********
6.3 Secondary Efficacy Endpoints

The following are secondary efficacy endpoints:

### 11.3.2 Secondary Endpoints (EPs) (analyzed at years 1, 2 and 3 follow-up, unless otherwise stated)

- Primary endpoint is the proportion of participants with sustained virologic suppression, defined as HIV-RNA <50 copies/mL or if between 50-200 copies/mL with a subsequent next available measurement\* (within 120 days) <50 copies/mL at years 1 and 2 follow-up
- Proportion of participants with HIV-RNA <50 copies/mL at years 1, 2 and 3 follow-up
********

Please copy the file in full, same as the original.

6.3 Secondary Efficacy Endpoints

The following are secondary efficacy endpoints:

### 11.3.2 Secondary Endpoints (EPs) (analyzed at years 1, 2 and 3 follow-up, unless otherwise stated)

- Primary endpoint is the proportion of participants with sustained virologic suppression, defined as HIV-RNA <50 copies/mL or if between 50-200 copies/mL with a subsequent next available measurement\* (within 120 days) <50 copies/mL at years 1 and 2 follow-up
- Proportion of participants with HIV-RNA <50 copies/mL at years 1, 2 and 3 follow-up